One of the most sought-after out-of-print books is a violent early novel by Stephen King that he removed from print because he feared it inspired kids to shoot up their schools.
Although King wrote the novel “Rage” when he was still in high school in 1965, he didn’t publish it until a decade later after his other works found success. It first appeared as a paperback under King’s pseudonym Richard Bachman in 1977 and then was published in 1985 in a collection of short novels, titled The Bachman Books.
A few years ago, I discovered “Rage” when I bought the collection at a used book store. After realising it was out of print, I learned the story of why King grew concerned about its circulation.
“Rage” is about a psychologically troubled high school student who brings a gun to school, kills faculty members, and holds his Algebra class hostage. In a 2013 essay published as a Kindle Single, titled “Guns,” King acknowledged he wrote the novel in a world very different from the present-day.
“I suppose if it had been written today, and some high school English teacher had seen it, he would have rushed the manuscript to the guidance counselor and I would have found myself in therapy posthaste,” King wrote. “But 1965 was a different world, one where you didn’t have to take off your shoes before boarding a plane and there were no metal detectors at the entrances to high schools.”
However, the world started changing after King published the book. He asked his publishers to remove “Rage” from publication after the novel was linked to four real-life school shooting incidents:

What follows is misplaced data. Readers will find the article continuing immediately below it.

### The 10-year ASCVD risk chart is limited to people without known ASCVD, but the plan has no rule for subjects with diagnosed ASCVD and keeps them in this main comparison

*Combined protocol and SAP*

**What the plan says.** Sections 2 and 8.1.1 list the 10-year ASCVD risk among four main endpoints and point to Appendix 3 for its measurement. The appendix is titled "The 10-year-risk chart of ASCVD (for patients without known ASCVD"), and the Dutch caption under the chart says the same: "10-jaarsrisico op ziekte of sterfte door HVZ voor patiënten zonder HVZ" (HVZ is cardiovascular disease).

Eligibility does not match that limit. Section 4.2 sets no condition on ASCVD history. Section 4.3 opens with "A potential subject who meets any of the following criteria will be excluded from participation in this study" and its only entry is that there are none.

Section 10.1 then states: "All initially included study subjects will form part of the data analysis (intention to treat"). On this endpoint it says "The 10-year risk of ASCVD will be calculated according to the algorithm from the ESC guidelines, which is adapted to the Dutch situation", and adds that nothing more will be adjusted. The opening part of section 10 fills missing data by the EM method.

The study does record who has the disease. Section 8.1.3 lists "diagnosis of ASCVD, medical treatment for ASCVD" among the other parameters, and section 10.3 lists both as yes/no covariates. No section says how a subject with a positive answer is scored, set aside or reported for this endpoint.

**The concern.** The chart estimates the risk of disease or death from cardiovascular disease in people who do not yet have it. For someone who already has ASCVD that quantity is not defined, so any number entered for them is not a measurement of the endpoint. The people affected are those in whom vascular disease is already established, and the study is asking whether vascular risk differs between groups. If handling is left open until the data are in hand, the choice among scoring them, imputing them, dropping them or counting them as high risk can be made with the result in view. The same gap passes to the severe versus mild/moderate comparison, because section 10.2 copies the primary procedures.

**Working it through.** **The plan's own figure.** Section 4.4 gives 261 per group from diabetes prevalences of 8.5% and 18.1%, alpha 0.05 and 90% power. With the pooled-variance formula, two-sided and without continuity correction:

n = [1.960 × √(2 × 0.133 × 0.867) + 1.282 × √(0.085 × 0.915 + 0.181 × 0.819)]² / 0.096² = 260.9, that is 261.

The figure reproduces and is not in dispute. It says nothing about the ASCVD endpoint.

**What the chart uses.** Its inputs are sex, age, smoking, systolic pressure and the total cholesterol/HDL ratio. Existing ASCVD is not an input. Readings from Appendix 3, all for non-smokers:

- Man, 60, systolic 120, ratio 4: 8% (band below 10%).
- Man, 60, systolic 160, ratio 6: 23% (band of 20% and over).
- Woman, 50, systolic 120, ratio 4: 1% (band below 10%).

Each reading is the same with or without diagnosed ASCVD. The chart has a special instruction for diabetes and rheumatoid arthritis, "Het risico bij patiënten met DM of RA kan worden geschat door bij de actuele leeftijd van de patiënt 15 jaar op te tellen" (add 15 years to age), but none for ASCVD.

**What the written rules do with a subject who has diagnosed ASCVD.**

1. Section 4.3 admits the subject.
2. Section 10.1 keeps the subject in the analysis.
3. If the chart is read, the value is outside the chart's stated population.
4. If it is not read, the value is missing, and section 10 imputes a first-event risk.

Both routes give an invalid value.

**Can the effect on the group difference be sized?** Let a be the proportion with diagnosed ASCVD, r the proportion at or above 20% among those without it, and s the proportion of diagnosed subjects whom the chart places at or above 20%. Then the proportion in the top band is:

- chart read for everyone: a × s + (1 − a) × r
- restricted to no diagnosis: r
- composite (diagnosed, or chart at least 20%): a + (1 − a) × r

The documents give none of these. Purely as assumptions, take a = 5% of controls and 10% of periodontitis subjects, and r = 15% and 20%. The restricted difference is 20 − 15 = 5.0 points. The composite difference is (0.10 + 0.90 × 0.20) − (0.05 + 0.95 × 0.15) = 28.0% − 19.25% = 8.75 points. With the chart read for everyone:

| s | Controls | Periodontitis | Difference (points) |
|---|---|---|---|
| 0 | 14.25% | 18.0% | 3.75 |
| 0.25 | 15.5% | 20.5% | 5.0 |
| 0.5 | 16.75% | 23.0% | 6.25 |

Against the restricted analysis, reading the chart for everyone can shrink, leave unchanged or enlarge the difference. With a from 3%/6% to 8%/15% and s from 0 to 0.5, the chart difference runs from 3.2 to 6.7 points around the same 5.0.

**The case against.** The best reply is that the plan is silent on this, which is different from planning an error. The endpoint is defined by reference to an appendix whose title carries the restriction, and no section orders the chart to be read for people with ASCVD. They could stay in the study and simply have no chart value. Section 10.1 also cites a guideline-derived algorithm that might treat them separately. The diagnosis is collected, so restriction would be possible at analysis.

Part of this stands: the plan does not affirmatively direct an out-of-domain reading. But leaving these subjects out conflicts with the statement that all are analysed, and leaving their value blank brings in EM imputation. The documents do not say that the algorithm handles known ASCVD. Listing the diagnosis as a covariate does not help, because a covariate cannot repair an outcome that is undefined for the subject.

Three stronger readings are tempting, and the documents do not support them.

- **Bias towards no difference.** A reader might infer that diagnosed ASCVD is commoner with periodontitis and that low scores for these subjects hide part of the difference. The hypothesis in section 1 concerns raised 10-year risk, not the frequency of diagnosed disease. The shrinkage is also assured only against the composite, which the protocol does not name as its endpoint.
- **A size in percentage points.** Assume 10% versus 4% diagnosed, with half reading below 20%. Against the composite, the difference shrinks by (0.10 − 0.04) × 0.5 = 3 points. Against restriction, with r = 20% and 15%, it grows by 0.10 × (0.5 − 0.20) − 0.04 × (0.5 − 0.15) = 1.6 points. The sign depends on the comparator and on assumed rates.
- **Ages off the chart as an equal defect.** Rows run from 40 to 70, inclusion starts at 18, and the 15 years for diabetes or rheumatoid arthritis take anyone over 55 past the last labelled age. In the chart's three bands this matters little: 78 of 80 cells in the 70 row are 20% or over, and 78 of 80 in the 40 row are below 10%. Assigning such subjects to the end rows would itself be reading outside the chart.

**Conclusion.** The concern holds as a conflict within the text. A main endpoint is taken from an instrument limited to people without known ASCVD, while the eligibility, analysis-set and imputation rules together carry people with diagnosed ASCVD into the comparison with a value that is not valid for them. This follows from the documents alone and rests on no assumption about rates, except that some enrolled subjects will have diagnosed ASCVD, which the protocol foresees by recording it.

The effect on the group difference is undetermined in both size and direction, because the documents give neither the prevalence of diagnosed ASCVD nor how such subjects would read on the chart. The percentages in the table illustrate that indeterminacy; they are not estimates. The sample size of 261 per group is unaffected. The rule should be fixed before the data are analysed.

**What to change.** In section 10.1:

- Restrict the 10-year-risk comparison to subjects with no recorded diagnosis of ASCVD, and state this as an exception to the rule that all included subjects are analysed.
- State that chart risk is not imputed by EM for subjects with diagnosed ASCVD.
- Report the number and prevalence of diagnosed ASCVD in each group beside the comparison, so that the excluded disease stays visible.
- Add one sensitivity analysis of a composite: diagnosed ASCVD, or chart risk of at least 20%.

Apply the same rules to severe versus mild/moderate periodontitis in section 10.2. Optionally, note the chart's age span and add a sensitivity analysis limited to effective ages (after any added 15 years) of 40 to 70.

- In April 1988, a California student held his high school humanities class hostage before backing out and telling police he got the idea from “Rage.”
- In September 1989, a Kentucky 17-year-old held his classmates hostage for 9 hours in an apparent attempt to act out “Rage.”
- In February 1996, a 14-year-old boy in Washington state who was apparently inspired by “Rage” shot and killed his algebra teacher and two classmates.
- In December 1997, a Kentucky 14-year-old fired on a prayer group at his school, killing three, while a copy of “Rage” was in his locker.
The collection containing four novels written under King’s Bachman pseudonym was reduced to three novels, with Rage permanently removed.
In BookFinder.com’s list of the 100 most sought-after out-of-print books of 2013, Rage is ranked higher than any other novel, at number two overall. Used copies of the first printing paperback are currently on sale online for anywhere between $US700 and upwards of $US2,000.
King wrote in his 2013 essay that he didn’t consider “Rage” great literature, given his young age when he wrote it. However, he called it an honest portrayal of the horrors and emotions children — including King — face in high school. “The book told unpleasant truths, and anyone who doesn’t feel a qualm of regret at throwing a blanket over the truth is an a[–]hole with no conscience,” he wrote.
Although King doesn’t believe his novel alone caused those four violent school shooting incidents, he regards “Rage” as a “possible accelerant” affecting people whose troubled backgrounds and psychological problems have already driven them to the brink.
“I pulled it because in my judgment it might be hurting people, and that made it the responsible thing to do,” King wrote.
Some reviewers of Rage on Amazon have shared their own opinions of King’s decision.
“Stephen, I have read that you regretted writing this novel,” one customer wrote in an Amazon review shortly after King removed “Rage” from print. “Please don’t. The actions of others are not in your control. I once was bitten by a rabid St. Bernard, but I don’t blame you for writing ‘Cujo.'”